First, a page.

Letter of Thanks

Back at the office I draft the "Thank you for your time" letter and post it off.

The Follow-Up

On Thursday at 9am I ring and let the prospect know that we’ve reviewed his needs and wants and have a draft proposal ready. I explain that we need to go over the draft to "ensure I have everything straight in my head" and I make an appointment to meet with him in 3 days time. I send off a letter confirming that appointment.

The Second Meeting

I go to the next meeting with a neat, concise overview of what his needs are, and what we need to do together in order to achieve them. I toss in a few case studies of previous clients to show we have a complete understanding of what he requires.

The client says "Yep, that’s about what we need." I ask when he needs our quote, and the client says "It’s quite urgent, so the middle of the week." I promise to deliver it to the client by Wednesday at 4pm.

Letter of Thanks

You guessed it — the client gets another "Thank you for your time" letter.

Proposal Delivery

On Tuesday at 9.30am the client receives the quote from us via courier. We’ve attached a polite note that explains that, as he needed the quote urgently, we worked on it over the weekend to have it ready early.

The quote itself is actually a 30-page, nicely-bound proposal that reiterates his needs and wants, and shows how the site will address them. It includes testimonials from previous clients (with contact numbers), proposed site flow charts, and a timetable of exactly what would happen and when.

We also include profiles on the team members who would work on the site, and the FAQ section has 20 of our most common questions and answers. We also include copies of articles from computer magazines that have reviewed our previous sites, and a CD-ROM that contains examples of our previous sites.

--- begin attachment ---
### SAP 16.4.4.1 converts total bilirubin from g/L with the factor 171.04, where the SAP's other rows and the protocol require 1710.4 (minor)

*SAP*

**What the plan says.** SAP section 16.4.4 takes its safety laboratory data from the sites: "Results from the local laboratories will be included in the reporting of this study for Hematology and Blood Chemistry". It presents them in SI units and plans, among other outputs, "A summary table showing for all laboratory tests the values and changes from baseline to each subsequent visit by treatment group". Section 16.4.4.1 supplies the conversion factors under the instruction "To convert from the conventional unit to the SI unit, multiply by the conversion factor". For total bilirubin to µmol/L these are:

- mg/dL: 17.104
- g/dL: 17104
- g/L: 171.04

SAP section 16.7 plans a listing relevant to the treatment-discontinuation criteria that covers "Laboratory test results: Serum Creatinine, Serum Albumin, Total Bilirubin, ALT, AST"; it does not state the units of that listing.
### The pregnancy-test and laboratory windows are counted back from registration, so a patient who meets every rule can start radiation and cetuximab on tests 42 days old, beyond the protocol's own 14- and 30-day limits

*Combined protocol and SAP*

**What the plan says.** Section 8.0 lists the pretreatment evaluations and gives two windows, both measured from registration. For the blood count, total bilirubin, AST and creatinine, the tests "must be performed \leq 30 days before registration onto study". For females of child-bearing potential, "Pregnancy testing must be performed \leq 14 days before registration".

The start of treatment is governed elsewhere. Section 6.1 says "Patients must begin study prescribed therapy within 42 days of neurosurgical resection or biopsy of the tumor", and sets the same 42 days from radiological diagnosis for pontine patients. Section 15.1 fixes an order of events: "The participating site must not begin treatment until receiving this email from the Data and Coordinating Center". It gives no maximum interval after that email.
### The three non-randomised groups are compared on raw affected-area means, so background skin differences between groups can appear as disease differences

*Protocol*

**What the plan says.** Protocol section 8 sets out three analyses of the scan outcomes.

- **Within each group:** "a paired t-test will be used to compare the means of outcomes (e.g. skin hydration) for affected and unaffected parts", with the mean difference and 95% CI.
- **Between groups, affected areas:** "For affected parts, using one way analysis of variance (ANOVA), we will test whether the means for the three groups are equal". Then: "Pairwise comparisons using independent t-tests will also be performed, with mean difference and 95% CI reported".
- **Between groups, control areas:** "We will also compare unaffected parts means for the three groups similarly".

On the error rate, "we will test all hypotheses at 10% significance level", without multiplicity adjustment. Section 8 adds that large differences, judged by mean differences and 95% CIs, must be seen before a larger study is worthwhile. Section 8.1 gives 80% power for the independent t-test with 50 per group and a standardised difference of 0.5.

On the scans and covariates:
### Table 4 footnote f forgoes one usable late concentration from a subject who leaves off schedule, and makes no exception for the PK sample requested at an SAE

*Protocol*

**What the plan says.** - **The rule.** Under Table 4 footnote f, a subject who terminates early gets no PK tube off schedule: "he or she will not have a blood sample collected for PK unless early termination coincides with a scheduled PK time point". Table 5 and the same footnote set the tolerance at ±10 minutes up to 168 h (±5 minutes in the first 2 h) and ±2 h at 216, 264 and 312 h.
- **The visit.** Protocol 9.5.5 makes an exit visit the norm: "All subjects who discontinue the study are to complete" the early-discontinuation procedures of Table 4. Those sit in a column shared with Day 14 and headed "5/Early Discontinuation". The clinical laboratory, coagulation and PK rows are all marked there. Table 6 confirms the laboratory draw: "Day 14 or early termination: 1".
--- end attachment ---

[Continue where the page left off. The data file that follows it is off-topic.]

Proposal Meeting

I visit the prospect as promised and ask if he has any questions regarding the proposal. We discuss these, and I then ask for the job. "Well John," I say, "would you like us to work with you on this project?"

Letter of Thanks

When he says "Yes", we send him a "Thanks for choosing us" letter, along with our first invoice (of 50% of the total quote). We include a Reply Paid envelope that he can use to mail us the cheque.

Thanking the Referrer

I then send the person who referred this client a "Thanks for the referral" letter, and then take him and his wife out for a very nice dinner.

Following Through

As it turns out, we didn’t do what we’d promised on this particular job… we did more: 2 extra pages, a little Flash, and one or two other things.

When the site was finished I took the client out for lunch and thanked him for the assistance with the project. I told him what a pleasure it had been to work with such a professional, and gave him a gift of a framed photo that we’d scanned and put on the site. It was a photo of the business’ founder — the only photo that they had of him. I also sent flowers and chocolates to the graphic artist who had helped us on the job.